a Friday afternoon, he exclaimed that he
woke up at 8 a.m. for the first time in a long
while.
The LSA sophomore's earliest class is at
4:00 p.m. on Tuesdays and Thursdays. While
sports and after-school activities kept him in
check in high school, Poczatek has become
accustomed to an adaptive, and at times
sleepless, schedule in college.
"In college, I can go all the way around the
clock," Poczatek said.
Poczatek was on a prescription for
Adderall, an amphetamine oftentimes pre-
scribed by physicians to treat attention def-
icit hyperactivity disorder, but he recently
stopped taking the medication because the
added benefit of increased concentration
didn't outweigh the downsides of crashing
and having to increase dosage for effective-
ness.
"It's-really just speed," Poczatek said.
Poczatek said it's "obvious" when stu-
dents are abusing amphetamines to focus in
class and -in the library, but he's not willing
to trade off sleep and well-being for the cor-
rective powers of Adderall and medications
of its kind.
I've tried several sleep aids, which have
worked to varying degrees, but, like Poc-
zatek's experience with prescription medi-

cation, the benefits weren't worth the side
effects.
Poczatek said a full night's sleep is rare.
Instead he operates on two-to-six hour
naps and he hardly ever feels tired. He
said he's tried cutting down on caffeine
and altering his schedule in the past, but
he's never slept much. He added that his
mother understands because she's always
been the same way, and his housemates are
getting used to his almost constant wake-
fulness.
Even without the Adderall prescription,
Poczatek sometimes stays up all night to
participate in Hack-A-Thons or just play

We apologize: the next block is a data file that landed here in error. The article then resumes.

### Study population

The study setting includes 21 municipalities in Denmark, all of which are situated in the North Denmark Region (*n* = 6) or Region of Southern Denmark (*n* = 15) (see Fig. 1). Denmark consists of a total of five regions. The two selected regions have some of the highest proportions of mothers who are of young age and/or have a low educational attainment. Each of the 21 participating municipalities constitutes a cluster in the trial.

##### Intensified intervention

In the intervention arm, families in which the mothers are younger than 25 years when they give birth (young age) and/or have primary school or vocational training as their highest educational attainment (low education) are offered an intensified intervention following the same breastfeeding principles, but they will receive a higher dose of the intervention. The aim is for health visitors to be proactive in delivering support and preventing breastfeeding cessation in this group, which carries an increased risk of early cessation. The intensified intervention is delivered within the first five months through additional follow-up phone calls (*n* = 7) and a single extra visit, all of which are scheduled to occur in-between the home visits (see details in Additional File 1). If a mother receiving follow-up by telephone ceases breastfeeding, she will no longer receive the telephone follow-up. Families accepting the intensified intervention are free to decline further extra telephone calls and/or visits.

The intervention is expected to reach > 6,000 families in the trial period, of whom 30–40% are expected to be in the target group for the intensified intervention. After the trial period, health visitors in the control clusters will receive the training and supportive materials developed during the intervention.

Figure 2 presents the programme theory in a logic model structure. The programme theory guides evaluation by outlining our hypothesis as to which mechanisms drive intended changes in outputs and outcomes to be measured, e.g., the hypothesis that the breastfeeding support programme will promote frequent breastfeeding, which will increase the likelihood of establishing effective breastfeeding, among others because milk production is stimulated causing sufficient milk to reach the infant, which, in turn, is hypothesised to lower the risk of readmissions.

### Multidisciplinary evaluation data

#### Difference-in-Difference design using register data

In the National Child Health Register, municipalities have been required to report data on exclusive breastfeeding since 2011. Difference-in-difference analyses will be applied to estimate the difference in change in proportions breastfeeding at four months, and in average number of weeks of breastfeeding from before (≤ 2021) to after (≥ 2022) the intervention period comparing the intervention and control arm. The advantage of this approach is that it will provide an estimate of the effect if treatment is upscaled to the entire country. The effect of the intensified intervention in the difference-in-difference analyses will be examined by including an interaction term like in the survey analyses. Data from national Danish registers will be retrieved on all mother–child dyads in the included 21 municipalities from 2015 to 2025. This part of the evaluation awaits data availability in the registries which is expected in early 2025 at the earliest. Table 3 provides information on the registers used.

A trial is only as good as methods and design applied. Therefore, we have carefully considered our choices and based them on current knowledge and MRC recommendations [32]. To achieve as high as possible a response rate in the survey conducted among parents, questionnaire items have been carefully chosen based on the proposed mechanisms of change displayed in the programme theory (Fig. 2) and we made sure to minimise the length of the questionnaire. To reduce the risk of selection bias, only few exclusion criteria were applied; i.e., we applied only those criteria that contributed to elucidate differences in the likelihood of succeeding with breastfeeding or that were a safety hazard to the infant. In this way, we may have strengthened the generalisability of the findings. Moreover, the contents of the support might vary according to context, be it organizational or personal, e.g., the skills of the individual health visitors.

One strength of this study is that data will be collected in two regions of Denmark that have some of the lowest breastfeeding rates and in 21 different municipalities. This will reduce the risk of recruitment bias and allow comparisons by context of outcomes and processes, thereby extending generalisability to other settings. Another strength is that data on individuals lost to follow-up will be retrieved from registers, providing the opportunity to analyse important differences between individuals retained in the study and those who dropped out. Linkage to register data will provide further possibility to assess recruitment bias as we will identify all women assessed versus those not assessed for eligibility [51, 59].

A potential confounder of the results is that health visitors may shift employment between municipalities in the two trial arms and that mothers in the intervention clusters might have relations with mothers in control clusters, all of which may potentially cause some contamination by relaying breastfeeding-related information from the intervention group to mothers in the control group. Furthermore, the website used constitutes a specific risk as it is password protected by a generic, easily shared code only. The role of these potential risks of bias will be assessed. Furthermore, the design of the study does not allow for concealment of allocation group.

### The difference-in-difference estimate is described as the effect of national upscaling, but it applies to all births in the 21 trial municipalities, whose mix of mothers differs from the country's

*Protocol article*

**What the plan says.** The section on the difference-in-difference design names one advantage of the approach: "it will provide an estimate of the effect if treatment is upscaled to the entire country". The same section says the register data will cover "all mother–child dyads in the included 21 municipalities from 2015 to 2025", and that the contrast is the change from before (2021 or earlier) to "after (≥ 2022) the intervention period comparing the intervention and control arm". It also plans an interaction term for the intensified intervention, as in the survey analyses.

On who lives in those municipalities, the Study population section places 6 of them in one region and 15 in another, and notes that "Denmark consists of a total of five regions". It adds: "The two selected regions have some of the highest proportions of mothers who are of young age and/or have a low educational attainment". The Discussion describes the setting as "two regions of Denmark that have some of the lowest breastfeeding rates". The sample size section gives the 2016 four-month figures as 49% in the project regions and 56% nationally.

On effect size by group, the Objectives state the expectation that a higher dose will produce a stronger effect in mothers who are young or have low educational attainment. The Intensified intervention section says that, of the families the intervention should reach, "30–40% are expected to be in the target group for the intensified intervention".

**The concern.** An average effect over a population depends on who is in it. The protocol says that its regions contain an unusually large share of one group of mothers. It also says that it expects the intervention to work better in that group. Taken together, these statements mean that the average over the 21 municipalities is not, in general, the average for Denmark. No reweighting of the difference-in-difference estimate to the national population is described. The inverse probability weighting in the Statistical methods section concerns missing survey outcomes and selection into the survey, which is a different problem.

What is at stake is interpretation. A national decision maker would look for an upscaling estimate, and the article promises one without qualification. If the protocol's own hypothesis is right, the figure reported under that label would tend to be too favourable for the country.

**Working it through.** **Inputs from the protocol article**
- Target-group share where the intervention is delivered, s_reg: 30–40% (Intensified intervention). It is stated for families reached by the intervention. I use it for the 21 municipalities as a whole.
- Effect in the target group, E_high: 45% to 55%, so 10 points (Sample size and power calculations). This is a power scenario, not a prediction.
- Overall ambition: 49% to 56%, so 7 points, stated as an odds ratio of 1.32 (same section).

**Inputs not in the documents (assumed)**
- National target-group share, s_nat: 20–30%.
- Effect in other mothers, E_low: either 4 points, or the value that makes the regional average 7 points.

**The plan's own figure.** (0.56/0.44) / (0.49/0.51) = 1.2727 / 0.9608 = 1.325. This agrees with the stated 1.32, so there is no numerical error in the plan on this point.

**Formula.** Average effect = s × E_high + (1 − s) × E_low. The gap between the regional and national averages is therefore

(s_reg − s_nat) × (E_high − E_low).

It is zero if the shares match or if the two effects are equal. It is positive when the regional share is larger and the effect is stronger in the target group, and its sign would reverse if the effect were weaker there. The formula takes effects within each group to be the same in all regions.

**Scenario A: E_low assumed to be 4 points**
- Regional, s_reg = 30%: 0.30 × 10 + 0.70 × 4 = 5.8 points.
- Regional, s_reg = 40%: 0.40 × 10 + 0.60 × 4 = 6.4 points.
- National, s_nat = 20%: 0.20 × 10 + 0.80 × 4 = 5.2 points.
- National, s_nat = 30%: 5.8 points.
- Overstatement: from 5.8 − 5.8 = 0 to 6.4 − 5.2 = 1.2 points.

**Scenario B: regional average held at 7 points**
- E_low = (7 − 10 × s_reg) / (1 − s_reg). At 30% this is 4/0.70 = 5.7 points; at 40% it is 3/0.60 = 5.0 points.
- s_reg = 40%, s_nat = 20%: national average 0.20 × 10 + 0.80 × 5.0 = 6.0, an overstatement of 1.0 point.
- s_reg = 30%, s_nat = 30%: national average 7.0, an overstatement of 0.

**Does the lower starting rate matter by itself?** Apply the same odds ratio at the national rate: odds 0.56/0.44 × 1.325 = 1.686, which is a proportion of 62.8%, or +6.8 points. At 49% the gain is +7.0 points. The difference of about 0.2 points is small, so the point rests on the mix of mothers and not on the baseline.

video games with friends. He hopes to
transfer into the College of Engineering to
pursue computer science next year. Pocza-
tek said the life of a programmer - where-
in work can be done from home, at any
time, as long as its completed by a deadline
- appeals to his night owl preferences.
Poczatek told me his new espresso
machine is the "best thing ever," and he said
he'll use it frequently to stay alert as course-
work picks up near the end of the semester
and to play a new video game. He said losing
out on sleep will be compromising, but worth
it.
"I'm not going to feel like a person for -a
while," Poczatek said.
There are times when I feel more like
a creature of the night than a person, but
there's no better place than college to find
fellow creatures. They're studying in the
UGLi until dawn. They're sweeping up the
bottles dropped at the bar. They're online,
asking, "you up?"

* In a sad twist of fate, munchie manu-
facturer IHostess ceased production
the week after two states legalized
marijuana But never fear! The owners
of PBR may purchase the rights, mak-
ing a ''vinkie and a beer the new go-to
muchie.

Last Thursday, two student groups held events on the Diag to promote
peace and raise awareness about the Israeli-Palestinian conflict in
response to the killine of Hamas militarv leader Ahmed al-lahari

Walmart and other stores announce
they plan to open for Black Friday
shopping at 8 p.m.on Thursday.
Consumerism strikes again.

* "Fifty Shades of Grey " was nomi-
nated for a National Book Award.NWe
don't fel as if commentary on this
piece ofinformation is necessary to
convey how badly wve feel about it.

WORST

AP PHOTO
Monday, the University of Maryland Board of Regents voted to join
the Big Ten Conference, making it the 13th school to enter the com-
petition. Rutgers also joined the conference on Tuesday.

cOVER PHOTO BY TERRA MOLENGRAFF